Camping in a winter wonderland How to get comfy and cosy in the cold
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Hey there, time traveller!
This article was published 17/12/2021 (292 days ago), so information in it may no longer be current.
The temperature is well below freezing. There’s snow on the ground. Daylight makes an appearance for a few short hours. Let’s go camping!
While Manitobans are no strangers to the joys of camping in summer, there’s a growing trend toward doing it when a pair of short and flip flops just won’t cut it.
“It’s an opportunity to get spend a few days in the wild at a time of year that not many people get to experience,” said Noel Linsey of The New Tradition Outdoors and a big fan of winter camping. “Snow hanging heavy on pine boughs in the early morning light, the intense quiet of the winter woods after a fresh snowfall or a pine marten playing hide and seek at the edge of camp and the smell of the woods at rest.”
Options abound for winter camping. Start with your backyard, for real. It’s a practical opportunity to see if you love it or hate it and to test out your gear. If all goes well, it’s time to venture further afield. Some provincial parks remain open for winter camping. In Spruce Woods Provincial Park, the Epinette, Seton and Yellow Quill trail systems have open campsites and the Jackfish Lake cabin is available. In Turtle Mountain Provincial Park, ski in on the Adam Lake trail system to the James Lake cabin for an overnight stay. Best of all, it’s free to use the cabins, but registration is required. Check with the provincial park of your choice for other options.
Linsey said winter camping—especially in the backcountry— is a great way to earn a badge of honour when conditions can be challenging. “You get to put your backcountry skills to the test doing everything from chopping frozen logs, to building the perfect fire, or even setting up your tent in the right spot, that’s out of the wind, protected from snowfall and safe.”
For winter campers that prefer to ease into the trend, Manitoba’s newest eco resorts provide a touch of comfort while maintaining the allure. Turtle Mountain Adventure Huts offer a wood burning stove, cooking area, dining space and sleeping quarters in each of its 160 square foot cabins. They are entirely off grid, so solar lights and an outhouse are standard. Campers need to bring their own food, water, bedding and recreational gear. Firepits and picnic tables are standard at each hut too.
North of Gimli, Boreal Plains has two canvas tents tucked into 10 acres of young poplars and spruce at this off grid destination. The tents are unexpectedly luxurious with raised queen beds, tiny woodstoves, layered area rugs and a small sitting area.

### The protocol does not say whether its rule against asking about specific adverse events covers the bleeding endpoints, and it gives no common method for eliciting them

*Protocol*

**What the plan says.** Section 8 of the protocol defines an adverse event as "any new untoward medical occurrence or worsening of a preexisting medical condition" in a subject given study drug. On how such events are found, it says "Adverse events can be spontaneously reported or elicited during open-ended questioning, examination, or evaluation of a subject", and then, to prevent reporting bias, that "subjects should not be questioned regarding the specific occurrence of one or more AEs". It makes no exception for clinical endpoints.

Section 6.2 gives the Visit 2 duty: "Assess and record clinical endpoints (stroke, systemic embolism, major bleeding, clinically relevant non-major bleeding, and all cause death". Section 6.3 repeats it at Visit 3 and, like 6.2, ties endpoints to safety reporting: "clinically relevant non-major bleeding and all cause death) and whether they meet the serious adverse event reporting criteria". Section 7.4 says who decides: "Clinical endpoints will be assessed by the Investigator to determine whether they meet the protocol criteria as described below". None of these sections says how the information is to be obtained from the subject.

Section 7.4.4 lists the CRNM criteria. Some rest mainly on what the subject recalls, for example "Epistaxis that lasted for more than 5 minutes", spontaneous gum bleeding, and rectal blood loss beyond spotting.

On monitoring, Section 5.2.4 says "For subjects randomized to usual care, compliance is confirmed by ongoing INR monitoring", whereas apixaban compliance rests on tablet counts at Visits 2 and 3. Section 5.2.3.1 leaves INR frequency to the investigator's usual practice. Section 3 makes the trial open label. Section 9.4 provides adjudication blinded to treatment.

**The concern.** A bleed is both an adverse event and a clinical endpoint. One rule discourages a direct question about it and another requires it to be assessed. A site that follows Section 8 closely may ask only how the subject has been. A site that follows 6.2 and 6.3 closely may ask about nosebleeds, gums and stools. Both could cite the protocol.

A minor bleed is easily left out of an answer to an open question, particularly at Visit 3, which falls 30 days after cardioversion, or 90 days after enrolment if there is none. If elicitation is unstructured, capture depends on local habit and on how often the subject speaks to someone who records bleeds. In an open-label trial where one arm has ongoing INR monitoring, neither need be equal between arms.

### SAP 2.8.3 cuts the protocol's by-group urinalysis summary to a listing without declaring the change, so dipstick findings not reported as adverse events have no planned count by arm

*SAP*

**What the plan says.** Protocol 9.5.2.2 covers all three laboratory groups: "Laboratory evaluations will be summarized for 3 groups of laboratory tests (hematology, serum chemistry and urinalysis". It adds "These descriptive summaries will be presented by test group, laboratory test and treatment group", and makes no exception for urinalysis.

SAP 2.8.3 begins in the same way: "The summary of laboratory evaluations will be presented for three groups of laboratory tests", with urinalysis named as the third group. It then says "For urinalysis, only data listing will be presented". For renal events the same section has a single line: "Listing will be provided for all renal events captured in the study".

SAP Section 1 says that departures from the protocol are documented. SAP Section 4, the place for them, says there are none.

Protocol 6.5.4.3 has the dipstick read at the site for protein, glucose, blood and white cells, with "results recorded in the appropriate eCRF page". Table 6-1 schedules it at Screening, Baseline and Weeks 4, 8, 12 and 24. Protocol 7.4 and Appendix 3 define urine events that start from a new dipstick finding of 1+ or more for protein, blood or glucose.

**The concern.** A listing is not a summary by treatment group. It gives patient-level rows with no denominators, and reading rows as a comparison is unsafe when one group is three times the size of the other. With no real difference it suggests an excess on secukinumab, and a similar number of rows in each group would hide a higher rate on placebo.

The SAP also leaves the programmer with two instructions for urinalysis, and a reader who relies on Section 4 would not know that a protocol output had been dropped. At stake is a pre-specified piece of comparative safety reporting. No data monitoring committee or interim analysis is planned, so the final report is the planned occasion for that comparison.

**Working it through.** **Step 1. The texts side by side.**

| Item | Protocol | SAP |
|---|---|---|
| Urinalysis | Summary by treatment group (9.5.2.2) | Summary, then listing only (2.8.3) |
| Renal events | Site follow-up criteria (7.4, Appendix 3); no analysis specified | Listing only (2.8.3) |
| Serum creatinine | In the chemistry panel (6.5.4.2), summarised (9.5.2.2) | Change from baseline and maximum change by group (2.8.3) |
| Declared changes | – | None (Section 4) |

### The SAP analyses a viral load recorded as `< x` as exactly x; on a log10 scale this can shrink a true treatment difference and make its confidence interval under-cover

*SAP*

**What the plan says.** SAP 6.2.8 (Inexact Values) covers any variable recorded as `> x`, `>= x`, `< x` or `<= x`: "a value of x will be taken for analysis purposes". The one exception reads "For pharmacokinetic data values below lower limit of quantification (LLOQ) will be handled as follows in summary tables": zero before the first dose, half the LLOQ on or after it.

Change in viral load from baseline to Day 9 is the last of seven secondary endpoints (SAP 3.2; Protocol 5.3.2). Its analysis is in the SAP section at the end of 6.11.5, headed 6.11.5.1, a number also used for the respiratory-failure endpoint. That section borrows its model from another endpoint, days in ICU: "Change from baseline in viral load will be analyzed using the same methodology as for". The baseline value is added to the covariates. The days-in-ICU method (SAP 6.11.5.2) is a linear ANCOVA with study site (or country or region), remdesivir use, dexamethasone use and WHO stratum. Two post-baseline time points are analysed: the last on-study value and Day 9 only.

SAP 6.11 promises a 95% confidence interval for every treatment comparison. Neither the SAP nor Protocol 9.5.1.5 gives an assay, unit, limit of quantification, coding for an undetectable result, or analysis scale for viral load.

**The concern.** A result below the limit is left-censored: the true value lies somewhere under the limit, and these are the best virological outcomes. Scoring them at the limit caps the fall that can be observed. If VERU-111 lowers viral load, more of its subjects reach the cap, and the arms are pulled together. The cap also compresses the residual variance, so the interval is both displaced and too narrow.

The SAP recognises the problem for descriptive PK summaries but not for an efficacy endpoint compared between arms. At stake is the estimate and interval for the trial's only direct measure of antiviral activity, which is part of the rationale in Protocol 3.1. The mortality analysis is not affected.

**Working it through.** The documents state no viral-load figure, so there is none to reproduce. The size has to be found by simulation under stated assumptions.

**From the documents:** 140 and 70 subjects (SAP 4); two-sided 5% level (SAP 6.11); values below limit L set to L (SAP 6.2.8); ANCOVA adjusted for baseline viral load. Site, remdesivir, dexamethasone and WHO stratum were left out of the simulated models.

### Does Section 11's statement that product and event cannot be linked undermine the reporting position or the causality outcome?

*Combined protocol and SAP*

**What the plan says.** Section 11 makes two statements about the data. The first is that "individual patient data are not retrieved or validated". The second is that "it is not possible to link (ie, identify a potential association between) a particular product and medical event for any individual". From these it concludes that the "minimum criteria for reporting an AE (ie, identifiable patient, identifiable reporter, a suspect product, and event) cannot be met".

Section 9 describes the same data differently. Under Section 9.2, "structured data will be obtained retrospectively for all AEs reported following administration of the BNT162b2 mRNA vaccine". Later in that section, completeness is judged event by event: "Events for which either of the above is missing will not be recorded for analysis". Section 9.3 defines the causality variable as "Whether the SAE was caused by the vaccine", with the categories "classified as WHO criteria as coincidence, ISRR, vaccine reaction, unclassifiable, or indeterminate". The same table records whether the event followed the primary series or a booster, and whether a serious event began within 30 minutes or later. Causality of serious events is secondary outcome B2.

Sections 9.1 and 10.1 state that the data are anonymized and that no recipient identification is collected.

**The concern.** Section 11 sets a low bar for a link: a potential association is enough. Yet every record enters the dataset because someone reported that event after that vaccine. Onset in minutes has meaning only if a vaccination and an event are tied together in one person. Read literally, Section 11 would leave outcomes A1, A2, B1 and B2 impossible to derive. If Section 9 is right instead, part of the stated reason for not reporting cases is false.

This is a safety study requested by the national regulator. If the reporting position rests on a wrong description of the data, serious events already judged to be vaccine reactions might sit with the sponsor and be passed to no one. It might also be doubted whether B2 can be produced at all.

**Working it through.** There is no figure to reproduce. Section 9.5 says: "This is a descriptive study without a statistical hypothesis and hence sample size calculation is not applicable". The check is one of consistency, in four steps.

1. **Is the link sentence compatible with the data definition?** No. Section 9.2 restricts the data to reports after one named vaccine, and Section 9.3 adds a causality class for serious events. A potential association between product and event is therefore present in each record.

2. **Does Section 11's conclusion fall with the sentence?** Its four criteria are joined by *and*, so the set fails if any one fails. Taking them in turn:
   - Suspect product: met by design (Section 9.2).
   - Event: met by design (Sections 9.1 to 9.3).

“There’s nothing quite like warming up by a woodstove with snacks, drinks and good company after enjoying the chilly outdoors,” said owner Alyssa Dueck who opened the resort in October with husband Sean.
Each tent includes an outdoor firepit and a seating area for enjoying meals cooked over an open fire. Solar lights lead the way to a common area that includes a luxurious sauna and two cedar hot tubs—all powered by firewood.
“We have always had a deep love for the outdoors in all of its seasons and wanted to find a way to help others enjoy it as well,” Dueck said. “Hearing that our guests were able to celebrate a special event, had the chance to stay a few nights for a family getaway, or had never gone camping before has been fun for us.”
Rosemary Skillet Chicken
The smell of a woodfire combined with fresh lemon juice and rosemary makes for an unforgettable outdoor meal. It also works well indoors. Simply brown chicken over medium high in an oven-safe skillet, then transfer to a 375F oven for 20 minutes.
6 large chicken thighs (skin on or off)
10 fingerling potatoes, slice in half lengthwise and parboiled
2 sprigs fresh rosemary
4 cloves garlic
½ teaspoon red pepper flakes
2 tbsp olive oil
2 tsp salt
freshly ground black pepper
Remove leaves from one sprig of rosemary. On a cutting board, combine with garlic, red pepper flakes and salt. Mash into a paste. Transfer to a bowl, add the juice of one lemon (reserve the squeezed halves) and olive oil. Add the chicken and turn to coat.
Place a cast iron frying pan over hot coals. Add chicken and brown on both sides, about five minutes per side. Squeeze the juice of remaining lemon over chicken. Add potatoes, remaining rosemary, reserved lemon halves and black pepper.
Cover with aluminum foil, transfer to medium coals and cook for 20 minutes. Serves two.
Adding a touch of comfort
Noel Linsey said the market is flooded with gizmos and gadgets that can bring a little comfort to even the most extreme experiences. Here’s his list:
For me, the number one item that has improved my life dramatically in the backcountry is a good head lamp. I spent years trying to clamp a flashlight in my mouth so I could work with two hands (setting up a tent in the dark for example).
An insulated sleeping pad is a must. A pad will get you off the cold ground and help your sleeping bag perform correctly.
Finally, the easiest way to bring a touch of comfort to the outdoors, is to bring a good book! It doesn’t have to be Moby Dick but reading at night in a tent is one of my favourite things to do. I’ll often throw in a copy of A Sand County Almanac by Aldo Leopold if I’m feeling particularly outdoorsy, but any book will do!